Red Rising is the first in a trilogy. The second, Golden Son, will be released next year.
The war begins…
Darrow is a Helldiver, one of a thousand men and women who live in the vast caves beneath the surface of Mars. Generations of Helldivers have spent their lives toiling to mine the precious elements that will allow the planet to be terraformed. Just knowing that one day people will be able to walk the surface of the planet is enough to justify their sacrifice. The Earth is dying, and Darrow and his people are the only hope humanity has left.
Until the day Darrow learns that it is all a lie. Mars is habitable – and indeed has been inhabited for generations by a class of people calling themselves the Golds. The Golds regard Darrow and his fellows as slave labour, to be exploited and worked to death without a second thought.
With the help of a mysterious group of rebels, Darrow disguises himself as a Gold and infiltrates their command school, intent on taking down his oppressors from the inside.
But the command school is a battlefield. And Darrow isn’t the only student with an agenda…
Red Rising is the love child of Ender’s Game and The Hunger Games with the grit of Days of Blood of Starlight but with way more intensity and rip-your-eyes-out emotion. Did I cry? Shamelessly. Do I still think about the world? Absolutely. Am I begging for the second book to get into my hands already? Yes, yes, and yes.
The book opens underneath the surface of Mars with Darrow, a Red, and the lowest of the color cast system that rules the human race. When his young wife commits treason, she’s executed. Grief-ridden, Darrow commits a similar act and hangs. But instead of dying, he wakes up to find he has been rescued to help infiltrate the surface of Mars and take down the government from the inside to live out his wife’s dream of freedom.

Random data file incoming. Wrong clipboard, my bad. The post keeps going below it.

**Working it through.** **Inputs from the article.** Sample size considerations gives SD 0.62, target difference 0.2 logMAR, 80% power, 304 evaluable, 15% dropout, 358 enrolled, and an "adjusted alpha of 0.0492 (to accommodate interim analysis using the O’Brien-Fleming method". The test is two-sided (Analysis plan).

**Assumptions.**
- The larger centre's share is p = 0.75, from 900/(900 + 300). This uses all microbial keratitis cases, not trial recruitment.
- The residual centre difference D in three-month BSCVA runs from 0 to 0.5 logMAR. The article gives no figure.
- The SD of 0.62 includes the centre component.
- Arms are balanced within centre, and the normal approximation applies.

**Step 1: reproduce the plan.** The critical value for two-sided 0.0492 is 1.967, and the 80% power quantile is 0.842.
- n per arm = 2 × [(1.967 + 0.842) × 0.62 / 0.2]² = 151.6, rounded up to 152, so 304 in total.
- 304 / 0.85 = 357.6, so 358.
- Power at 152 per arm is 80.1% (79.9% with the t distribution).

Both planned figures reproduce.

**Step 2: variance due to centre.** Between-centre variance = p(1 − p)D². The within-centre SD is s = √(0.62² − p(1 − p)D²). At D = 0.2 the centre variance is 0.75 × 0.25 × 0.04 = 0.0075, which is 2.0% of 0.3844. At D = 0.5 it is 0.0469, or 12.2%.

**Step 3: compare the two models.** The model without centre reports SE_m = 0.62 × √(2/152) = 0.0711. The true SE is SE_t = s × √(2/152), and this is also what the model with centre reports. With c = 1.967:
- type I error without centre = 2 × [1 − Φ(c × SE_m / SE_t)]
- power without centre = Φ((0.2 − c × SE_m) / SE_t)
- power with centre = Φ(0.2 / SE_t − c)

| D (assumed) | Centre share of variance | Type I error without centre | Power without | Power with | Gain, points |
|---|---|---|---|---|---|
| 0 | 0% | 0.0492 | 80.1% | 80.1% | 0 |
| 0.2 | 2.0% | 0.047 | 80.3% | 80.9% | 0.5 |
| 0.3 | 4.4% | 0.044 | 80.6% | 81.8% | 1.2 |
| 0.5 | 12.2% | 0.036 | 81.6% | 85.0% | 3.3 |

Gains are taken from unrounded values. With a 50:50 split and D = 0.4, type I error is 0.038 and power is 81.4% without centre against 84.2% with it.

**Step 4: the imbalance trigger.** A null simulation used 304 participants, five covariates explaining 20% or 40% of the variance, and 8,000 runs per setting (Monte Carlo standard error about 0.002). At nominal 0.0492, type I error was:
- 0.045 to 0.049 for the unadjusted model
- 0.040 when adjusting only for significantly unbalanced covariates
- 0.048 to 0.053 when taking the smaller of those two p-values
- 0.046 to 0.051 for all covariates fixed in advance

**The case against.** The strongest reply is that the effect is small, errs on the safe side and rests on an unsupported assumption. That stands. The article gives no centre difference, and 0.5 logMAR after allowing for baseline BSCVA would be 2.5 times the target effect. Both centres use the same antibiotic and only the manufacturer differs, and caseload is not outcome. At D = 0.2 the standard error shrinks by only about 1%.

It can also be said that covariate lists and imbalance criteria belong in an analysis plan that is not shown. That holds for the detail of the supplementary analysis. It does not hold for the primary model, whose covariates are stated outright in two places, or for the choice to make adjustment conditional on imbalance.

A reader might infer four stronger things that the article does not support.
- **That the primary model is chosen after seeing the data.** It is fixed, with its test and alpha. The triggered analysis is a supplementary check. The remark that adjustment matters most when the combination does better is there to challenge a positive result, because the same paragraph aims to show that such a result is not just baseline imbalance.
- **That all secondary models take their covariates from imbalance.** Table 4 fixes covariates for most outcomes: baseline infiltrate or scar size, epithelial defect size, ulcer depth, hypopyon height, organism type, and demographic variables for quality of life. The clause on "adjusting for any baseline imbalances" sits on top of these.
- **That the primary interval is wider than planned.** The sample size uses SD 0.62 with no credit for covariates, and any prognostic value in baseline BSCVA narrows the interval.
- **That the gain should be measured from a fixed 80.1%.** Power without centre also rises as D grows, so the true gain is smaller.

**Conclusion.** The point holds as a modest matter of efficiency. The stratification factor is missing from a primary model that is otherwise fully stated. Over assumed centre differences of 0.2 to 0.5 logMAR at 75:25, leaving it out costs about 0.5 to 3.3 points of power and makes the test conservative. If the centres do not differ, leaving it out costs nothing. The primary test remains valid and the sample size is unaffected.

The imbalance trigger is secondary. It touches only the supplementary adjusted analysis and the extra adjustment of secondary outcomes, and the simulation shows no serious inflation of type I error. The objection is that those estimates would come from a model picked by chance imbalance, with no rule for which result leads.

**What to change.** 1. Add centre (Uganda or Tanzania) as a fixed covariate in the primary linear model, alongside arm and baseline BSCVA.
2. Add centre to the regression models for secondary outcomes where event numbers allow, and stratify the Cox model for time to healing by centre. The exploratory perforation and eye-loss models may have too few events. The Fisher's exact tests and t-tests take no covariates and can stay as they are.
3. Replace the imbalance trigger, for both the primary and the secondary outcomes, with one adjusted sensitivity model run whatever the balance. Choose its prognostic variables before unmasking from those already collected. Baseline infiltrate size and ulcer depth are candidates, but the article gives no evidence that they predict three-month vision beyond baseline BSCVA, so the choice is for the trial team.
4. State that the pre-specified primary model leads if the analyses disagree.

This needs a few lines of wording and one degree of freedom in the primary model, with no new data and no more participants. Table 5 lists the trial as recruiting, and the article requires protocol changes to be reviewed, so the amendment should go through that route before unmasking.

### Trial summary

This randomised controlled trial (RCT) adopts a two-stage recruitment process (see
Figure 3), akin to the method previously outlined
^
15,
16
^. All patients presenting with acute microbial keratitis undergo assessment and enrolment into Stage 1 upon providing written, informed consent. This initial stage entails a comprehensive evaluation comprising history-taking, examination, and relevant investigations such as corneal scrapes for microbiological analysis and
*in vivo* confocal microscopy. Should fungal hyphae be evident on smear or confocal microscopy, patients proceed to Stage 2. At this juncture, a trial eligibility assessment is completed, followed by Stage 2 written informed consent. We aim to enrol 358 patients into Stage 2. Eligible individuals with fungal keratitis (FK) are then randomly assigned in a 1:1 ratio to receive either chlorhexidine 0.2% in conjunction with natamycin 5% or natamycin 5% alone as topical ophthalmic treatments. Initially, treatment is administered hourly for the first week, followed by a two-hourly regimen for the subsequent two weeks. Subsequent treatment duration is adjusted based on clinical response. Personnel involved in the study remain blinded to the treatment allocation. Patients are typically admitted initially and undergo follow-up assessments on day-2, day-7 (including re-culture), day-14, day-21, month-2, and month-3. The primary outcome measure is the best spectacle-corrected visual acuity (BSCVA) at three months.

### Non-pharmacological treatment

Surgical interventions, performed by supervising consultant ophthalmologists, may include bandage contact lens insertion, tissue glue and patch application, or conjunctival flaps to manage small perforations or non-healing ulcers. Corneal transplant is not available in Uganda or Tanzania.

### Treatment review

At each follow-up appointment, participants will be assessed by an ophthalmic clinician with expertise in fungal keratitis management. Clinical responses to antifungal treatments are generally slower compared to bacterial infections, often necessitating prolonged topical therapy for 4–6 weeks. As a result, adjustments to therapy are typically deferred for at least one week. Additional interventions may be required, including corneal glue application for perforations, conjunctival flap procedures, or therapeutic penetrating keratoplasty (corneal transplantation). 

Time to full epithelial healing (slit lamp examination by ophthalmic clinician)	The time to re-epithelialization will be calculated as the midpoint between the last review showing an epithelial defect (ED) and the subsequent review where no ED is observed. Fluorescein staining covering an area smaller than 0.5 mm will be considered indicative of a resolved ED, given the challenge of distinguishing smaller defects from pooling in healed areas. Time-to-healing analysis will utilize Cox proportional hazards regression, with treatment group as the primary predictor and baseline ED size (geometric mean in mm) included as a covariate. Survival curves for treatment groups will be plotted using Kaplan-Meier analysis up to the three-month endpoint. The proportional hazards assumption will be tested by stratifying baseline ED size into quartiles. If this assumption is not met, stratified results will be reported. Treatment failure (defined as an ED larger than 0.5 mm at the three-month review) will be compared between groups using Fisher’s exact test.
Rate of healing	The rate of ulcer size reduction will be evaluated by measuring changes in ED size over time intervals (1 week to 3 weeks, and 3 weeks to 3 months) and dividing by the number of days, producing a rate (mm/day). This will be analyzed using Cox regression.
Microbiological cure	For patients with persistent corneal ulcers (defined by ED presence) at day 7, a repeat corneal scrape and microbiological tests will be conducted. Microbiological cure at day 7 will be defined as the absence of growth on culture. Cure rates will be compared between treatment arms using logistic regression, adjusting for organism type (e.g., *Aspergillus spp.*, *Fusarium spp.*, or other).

The catch? He has to win (and survive) battle school first.
Here the book takes a Katniss in the Capitol twist, with the what is all this technology and I’ve been lied to my whole life typical of dystopia. Darrow undergoes extensive body modification that makes migraines look like a torn hangnail in order to pass off as a Gold, the highest in the color caste system that rules humanity, to enter the school.
And boy, is command school brutal. War is ugly. Fighting for a cause is ugly. And in no way is Darrow’s journey glorified. This is a gritty gritty book and very honest to the picture of war. (Think language, rape, gore, etc.)
The setting is what makes this book stand apart. Brown’s world building is incredibly thought out. Though the color caste systems are explained, readers are not coddled from the first page. (So if you hate all the mining terms pitched at you in the first chapters, don’t worry, they go away.)
And if you thought a post-apoc USA makes for a great setting, how about a post-Earth solar system? Yeah, my definition of coolness has just been raised.
In terms of Darrow’s character journey, we’re taken through almost two years of his life. We see his grief, anger, confusion when his wife dies, which just ruins me. We see his anger and his awe at this new world previously hidden from him. We watch growth as a leader through horrific events and colossal mistakes. We root for him as he works through what dream he decides to live for.
The scope of Darrow’s journey is huge. I’m furious I didn’t discover this after the trilogy was already out because I have to wait for the next installment in his story.
Well done, Pierce Brown, well done.
If you loved Days of Blood and Starlight, Ender’s Game, or The Hunger’s Game—you might love Red Rising. If completely understanding all the mining terms thrown around in the first couple chapters and battle strategies would annoy you or if you prefer “softer” war books, then Red Rising may not be for you.